As I noted last week, filmmaker Eric Byler was in Austin to promote 9500 Liberty, currently playing at the Dobie (Don's review). The documentary depicts the battleground in Virginia and on the Internet over an anti-immigration policy, the "Immigration Resolution," that the Prince William County board of supervisors adopted in 2008. To counteract the racial divisions that occurred in their community, county residents formed a resistance using YouTube videos and virtual town halls. The inflammatory showdown between the groups had profound and devastating social and economic impacts in their community.

Byler and Annabel Park not only co-directed 9500 Liberty, but co-founded the political action group Coffee Party USA in response to the politics that enabled the Virginia anti-immigration law to pass. Byler is the YouTube/Online Media Coordinator for the group, and has created a number of videos about political issues.

As he mentions in his interview, Byler screened two of his feature
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Immigration Doc '9500 Liberty' Heading for Austin

Arizona's new immigration law has provoked accusations of racial profiling, since it gives police the power to stop and detain suspects if they have "reasonable suspicion" they are in the country illegally. The law has triggered a national debate about immigration and the role that local and state authorities play in enforcing federal laws. A new documentary shines a spotlight on the social and economic impacts of immigration policies, including racial profiling.

The documentary 9500 Liberty, directed and produced by SXSW Award Winner Eric Byler (Americanese) and Coffee Party Movement founder Annabel Park, depicts the battleground in Prince William County, Virginia and on the Internet in the battle over immigration policy. Anti-immigration networks used online media to frighten local lawmakers and citizens in Prince William County. In order to counteract the racial divisions that occurred in their community, residents formed a resistance using YouTube videos and virtual townhalls. The inflammatory showdown
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IFC speaks AMERICANese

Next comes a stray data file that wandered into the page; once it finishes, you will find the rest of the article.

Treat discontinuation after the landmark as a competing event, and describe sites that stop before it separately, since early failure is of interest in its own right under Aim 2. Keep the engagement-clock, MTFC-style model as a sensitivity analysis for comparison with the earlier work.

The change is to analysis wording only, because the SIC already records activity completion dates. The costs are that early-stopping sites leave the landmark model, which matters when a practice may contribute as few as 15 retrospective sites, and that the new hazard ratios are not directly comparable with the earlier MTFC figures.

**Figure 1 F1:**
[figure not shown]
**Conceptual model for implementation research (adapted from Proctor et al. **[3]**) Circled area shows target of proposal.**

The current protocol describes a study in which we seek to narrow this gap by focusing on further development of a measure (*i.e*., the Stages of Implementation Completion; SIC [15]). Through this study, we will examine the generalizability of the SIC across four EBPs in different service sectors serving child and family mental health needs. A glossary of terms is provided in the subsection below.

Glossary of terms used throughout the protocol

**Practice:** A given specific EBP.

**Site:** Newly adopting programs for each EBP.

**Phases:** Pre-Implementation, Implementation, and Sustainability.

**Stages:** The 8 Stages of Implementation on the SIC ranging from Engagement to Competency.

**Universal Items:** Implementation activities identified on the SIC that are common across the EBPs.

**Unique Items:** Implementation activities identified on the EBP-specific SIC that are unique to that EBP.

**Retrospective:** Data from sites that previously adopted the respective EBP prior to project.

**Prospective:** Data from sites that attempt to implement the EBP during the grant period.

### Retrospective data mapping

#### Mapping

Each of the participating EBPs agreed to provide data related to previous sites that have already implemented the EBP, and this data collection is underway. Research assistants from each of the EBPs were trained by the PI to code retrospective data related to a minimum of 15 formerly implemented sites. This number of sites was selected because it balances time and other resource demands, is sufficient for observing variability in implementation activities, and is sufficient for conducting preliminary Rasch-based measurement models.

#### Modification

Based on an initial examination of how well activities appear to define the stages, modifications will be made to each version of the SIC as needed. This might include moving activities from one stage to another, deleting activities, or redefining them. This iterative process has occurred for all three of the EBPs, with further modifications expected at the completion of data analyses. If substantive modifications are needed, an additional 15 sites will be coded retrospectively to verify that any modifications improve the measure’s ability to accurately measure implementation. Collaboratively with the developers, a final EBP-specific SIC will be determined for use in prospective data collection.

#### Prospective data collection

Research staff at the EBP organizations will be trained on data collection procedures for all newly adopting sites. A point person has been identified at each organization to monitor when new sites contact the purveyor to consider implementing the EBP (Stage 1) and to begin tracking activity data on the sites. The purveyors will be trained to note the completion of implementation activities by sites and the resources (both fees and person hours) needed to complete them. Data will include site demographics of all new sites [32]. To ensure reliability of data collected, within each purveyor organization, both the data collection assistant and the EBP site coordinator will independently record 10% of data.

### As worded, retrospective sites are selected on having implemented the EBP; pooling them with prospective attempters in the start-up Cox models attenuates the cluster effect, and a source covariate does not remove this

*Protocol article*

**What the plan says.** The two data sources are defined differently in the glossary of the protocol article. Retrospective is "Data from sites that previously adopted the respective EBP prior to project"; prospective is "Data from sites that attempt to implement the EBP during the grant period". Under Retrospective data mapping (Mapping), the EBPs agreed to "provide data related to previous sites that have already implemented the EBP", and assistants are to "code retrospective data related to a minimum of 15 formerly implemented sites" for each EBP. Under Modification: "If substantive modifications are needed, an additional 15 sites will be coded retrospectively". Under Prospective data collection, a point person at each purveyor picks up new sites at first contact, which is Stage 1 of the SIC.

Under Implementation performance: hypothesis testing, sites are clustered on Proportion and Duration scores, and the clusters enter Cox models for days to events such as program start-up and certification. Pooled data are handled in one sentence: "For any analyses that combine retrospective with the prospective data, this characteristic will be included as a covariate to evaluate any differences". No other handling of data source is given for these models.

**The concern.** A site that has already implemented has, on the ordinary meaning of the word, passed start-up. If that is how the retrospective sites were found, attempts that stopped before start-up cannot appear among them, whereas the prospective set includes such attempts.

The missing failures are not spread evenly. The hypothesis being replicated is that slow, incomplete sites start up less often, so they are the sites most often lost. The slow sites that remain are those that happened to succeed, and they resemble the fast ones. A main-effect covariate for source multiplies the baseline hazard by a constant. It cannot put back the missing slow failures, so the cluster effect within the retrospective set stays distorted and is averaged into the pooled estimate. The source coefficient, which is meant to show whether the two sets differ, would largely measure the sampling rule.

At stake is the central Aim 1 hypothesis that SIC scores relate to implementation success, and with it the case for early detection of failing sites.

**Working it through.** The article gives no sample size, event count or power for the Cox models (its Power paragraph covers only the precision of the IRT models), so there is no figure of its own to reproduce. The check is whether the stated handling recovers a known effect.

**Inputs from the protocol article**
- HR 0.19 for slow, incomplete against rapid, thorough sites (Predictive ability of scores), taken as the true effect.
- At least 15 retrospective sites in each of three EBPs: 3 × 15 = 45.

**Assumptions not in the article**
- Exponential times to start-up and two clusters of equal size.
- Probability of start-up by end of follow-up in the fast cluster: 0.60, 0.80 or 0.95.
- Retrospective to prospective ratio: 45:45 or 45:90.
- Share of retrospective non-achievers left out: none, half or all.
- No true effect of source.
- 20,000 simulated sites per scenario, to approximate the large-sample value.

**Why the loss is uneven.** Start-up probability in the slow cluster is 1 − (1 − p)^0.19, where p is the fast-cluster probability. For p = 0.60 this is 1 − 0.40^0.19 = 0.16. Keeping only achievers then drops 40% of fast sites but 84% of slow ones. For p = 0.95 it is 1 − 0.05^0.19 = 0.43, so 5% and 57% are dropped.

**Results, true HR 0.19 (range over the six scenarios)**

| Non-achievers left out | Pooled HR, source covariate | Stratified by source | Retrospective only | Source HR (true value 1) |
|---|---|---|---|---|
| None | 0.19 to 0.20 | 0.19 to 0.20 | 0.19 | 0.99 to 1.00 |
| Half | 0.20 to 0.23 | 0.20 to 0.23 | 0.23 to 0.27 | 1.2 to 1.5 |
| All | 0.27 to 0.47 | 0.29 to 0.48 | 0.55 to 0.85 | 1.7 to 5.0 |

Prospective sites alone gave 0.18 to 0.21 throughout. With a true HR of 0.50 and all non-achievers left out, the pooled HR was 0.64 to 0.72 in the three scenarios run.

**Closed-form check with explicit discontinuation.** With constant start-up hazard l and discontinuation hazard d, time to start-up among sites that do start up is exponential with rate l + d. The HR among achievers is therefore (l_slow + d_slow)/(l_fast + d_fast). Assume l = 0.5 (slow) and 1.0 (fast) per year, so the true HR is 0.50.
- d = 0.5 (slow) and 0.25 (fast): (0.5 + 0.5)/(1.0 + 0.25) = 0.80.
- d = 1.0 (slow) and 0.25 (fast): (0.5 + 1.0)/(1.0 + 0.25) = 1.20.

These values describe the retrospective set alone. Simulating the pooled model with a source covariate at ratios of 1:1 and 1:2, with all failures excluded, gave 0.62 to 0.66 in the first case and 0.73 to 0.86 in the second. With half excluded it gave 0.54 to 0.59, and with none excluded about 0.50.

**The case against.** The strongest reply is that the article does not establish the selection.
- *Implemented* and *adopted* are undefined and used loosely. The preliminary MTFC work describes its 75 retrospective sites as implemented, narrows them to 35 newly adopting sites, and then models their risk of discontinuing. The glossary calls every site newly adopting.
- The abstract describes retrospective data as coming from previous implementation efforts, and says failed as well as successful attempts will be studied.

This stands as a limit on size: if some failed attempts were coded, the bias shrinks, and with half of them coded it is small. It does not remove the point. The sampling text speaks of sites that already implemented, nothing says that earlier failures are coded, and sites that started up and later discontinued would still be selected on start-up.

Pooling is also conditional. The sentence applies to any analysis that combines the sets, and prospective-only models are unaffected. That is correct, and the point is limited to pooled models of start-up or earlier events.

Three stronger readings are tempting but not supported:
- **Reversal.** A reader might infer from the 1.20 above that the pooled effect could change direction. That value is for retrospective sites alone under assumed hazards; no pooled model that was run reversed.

[/link] > IFC First Take > Joan Chen IFC got lucky this weekend. It has just been announced that the indie company has scored the North American rights to AMERICANese, Eric Byler's follow up to Charlotte Sometimes. IFC picked up the feature for its IFC First Take label. It will be released in theaters and on-demand for Comcast/Cablevision simultaneously. Based on the novel by Shawn Wong, AMERICANese deals with issues of Asian-American identity, centering on the relationships of Chinese-American Raymond Ding (Chris Tashima). Also starring in the film is Joan Chen (The Last Emperor). Scheduled for release in 2007, AMERICANese already has a growing fan base. Byler and cast took home both the audience award for narrative feature and the jury prize for ensemble acting from the South by Southwest Film Festival. ...
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San Francisco -- Despite its frank approach to the controversial issue of race, Americanese, writer-director Eric Byler's lethargic adaptation of Shawn Wong's novel, American Knees, limps along without a sense of narrative drive. A collection of scenes in search of a coherent story, the film's characters don't develop, and plot lines fail to coalesce by the movie's conclusion. In a word: it's dull.

The film may resonate with Asian-American audiences, too long deprived of seeing images of themselves onscreen, especially as romantic leads in a modern love story. It should have long a run on the festival circuit but has limited art house potential.

Perhaps stymied by the inherent difficulty of transforming the internal world of a novel into a movie, Byler, who demonstrated more storytelling finesse in his feature debut, Charlotte Sometimes, hasn't succeeded in opening up his story to cinematic or dramatic effect. However, he does convey the confusion that follows a breakup, how rapidly intimacy turns into estrangement. To be fair, Byler had his work cut out for him. Somehow, he had build an entertaining film around characters who are stuck and not particularly interesting to begin with.